I first mentioned “neighborrow” a few weeks ago, in a column on the virtues of sharing. This week, we’ve got an interview with neighborrow founder Adam Berk, who gives us some background on how and why he started the site in his New York apartment building. The basic premise of neighborrow is that it makes no sense to buy stuff when you can get it from your neighbors for free. The site allows you to pool resources with the people who live near you. Everyone can list what they have to loan out, and what they’re looking to borrow — …

Chicago-style Mad Flavor: I heart Lula

In which the author finds his dream neighorhood restaurant

In Mad Flavor, the author describes his occasional forays from the farm in search of exceptional culinary experiences from small artisanal producers. Recently, Mad Flavor was on the ground in Chicago — the author’s ancestral home city — a veritable garden of delightful food. I’ve long dreamed of a very particular neighborhood cafe/restaurant. It would lie in the middle of a dense urban neighborhood, looking onto the chaos of the sidewalk. It would be open from early morning until late at night, and seem to transform itself with the hour of the day. It would serve multiple functions: a place …

Galbraith says what he really thinks

Economist goes over to the dark side

Some facts to hang your hat on: Good governance might save the day. Bad governance could just make things worse. I generally agree with Galbraith's opinions. However, there is always a reasonable probability that some of his opinions are wrong (as is true of anybody's opinions, including my own). He's quoted in David's post: "Planning" is a word that too many in this debate are trying to avoid, fearful, perhaps, of its Soviet overtones. But the reality of climate change is that central planning is essential, and on a grand scale. History has a bad habit of repeating itself. In the past that was unavoidable because we had no way to record history so future generations would learn from others' mistakes. We don't have that excuse now. Ignoring history in today's information age can't be blamed on ignorance.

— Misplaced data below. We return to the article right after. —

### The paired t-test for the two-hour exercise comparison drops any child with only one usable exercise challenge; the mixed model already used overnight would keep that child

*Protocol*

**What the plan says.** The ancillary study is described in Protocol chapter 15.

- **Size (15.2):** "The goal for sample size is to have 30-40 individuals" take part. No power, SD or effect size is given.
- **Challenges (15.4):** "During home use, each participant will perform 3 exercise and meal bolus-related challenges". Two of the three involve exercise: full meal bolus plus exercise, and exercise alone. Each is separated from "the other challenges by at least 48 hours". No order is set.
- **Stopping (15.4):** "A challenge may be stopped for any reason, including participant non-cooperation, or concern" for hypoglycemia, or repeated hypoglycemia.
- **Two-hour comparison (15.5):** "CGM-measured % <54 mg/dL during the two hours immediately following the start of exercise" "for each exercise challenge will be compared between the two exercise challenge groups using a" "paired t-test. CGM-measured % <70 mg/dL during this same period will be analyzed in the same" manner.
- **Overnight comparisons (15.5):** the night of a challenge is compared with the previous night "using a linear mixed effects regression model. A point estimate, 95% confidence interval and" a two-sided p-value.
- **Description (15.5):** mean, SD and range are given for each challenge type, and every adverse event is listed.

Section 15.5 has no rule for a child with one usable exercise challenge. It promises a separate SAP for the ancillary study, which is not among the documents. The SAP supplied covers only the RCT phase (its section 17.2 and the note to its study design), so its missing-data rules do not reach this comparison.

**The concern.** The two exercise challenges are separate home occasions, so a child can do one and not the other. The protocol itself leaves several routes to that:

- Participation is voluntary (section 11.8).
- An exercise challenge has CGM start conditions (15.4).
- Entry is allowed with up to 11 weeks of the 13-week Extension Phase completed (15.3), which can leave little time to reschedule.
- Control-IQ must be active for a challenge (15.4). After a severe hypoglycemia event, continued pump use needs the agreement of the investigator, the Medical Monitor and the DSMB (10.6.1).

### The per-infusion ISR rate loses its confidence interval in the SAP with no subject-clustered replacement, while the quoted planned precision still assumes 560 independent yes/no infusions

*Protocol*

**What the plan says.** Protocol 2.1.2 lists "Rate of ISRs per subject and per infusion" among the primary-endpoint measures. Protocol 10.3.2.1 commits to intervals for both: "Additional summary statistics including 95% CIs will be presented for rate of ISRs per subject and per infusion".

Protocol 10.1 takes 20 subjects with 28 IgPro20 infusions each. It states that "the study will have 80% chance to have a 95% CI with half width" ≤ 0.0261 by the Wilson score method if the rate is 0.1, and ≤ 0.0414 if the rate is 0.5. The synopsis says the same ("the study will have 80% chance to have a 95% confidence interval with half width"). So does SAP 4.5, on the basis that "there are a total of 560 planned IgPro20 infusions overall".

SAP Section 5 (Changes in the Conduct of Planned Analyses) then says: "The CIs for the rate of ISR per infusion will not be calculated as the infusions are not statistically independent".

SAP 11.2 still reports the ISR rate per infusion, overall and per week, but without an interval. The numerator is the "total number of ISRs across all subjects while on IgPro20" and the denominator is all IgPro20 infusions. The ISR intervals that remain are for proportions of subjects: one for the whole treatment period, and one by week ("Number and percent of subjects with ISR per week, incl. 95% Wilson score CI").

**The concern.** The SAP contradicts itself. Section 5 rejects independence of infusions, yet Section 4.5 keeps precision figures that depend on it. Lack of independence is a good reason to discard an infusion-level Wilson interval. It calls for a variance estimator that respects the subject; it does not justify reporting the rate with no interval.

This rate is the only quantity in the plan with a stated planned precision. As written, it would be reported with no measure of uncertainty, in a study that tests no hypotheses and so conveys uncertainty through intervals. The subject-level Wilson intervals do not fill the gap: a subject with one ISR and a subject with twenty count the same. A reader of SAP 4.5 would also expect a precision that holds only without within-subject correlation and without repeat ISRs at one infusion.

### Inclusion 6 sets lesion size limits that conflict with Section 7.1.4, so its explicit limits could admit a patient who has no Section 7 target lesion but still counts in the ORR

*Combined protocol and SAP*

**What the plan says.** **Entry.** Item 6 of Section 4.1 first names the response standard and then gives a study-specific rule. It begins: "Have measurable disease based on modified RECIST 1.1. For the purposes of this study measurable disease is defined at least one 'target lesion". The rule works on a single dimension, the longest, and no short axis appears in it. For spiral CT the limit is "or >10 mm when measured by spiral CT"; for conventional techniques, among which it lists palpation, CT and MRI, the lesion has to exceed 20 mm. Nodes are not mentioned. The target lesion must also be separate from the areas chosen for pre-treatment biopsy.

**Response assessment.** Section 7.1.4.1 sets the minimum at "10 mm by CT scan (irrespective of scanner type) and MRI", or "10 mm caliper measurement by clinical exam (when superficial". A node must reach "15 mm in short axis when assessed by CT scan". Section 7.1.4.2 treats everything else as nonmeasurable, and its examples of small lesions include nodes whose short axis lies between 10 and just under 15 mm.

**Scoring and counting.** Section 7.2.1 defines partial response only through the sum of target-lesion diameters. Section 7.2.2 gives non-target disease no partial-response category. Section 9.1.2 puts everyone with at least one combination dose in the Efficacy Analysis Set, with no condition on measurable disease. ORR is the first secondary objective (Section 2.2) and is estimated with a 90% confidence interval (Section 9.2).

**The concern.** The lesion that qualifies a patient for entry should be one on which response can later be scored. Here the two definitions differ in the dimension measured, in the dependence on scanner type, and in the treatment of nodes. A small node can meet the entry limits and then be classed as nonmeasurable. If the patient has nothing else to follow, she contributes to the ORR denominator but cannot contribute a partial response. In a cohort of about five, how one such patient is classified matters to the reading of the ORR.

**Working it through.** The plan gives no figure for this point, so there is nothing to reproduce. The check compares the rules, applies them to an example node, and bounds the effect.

Idle oughts

We still heart Rocky Anderson

Rocky Anderson is in the news again, reminding us why we all love him. Now he’s taking on idling autos, calling for city-owned vehicles and personal vehicles on city business to limit their idling to five minutes, except in emergency situations. Fifty percent of air pollution in Utah comes from cars and trucks, and Rocky wants the city to do their part in cutting down on the smog-creating emissions. His environmental adviser, Jordan Gates, says this latest executive order is part of the mayor’s comprehensive plan to improve air quality, encourage alternative fuels, reduce driving, bolster alternative transportation, and reduce …

Feds fund Bloomberg's congestion plan

But still no actual decision on whether it will happen

The federal government has agreed to allot $354 million to New York City to help it launch its congestion pricing plan. Yeah, that one where state legislators were first like “Hmmm, I dunno,” and then they were all like “no way,” and then some enviros were like, “Eh, maybe it’s not that great anyway.” Not that federal funding guarantees that the state will approve the plan, so stay tuned.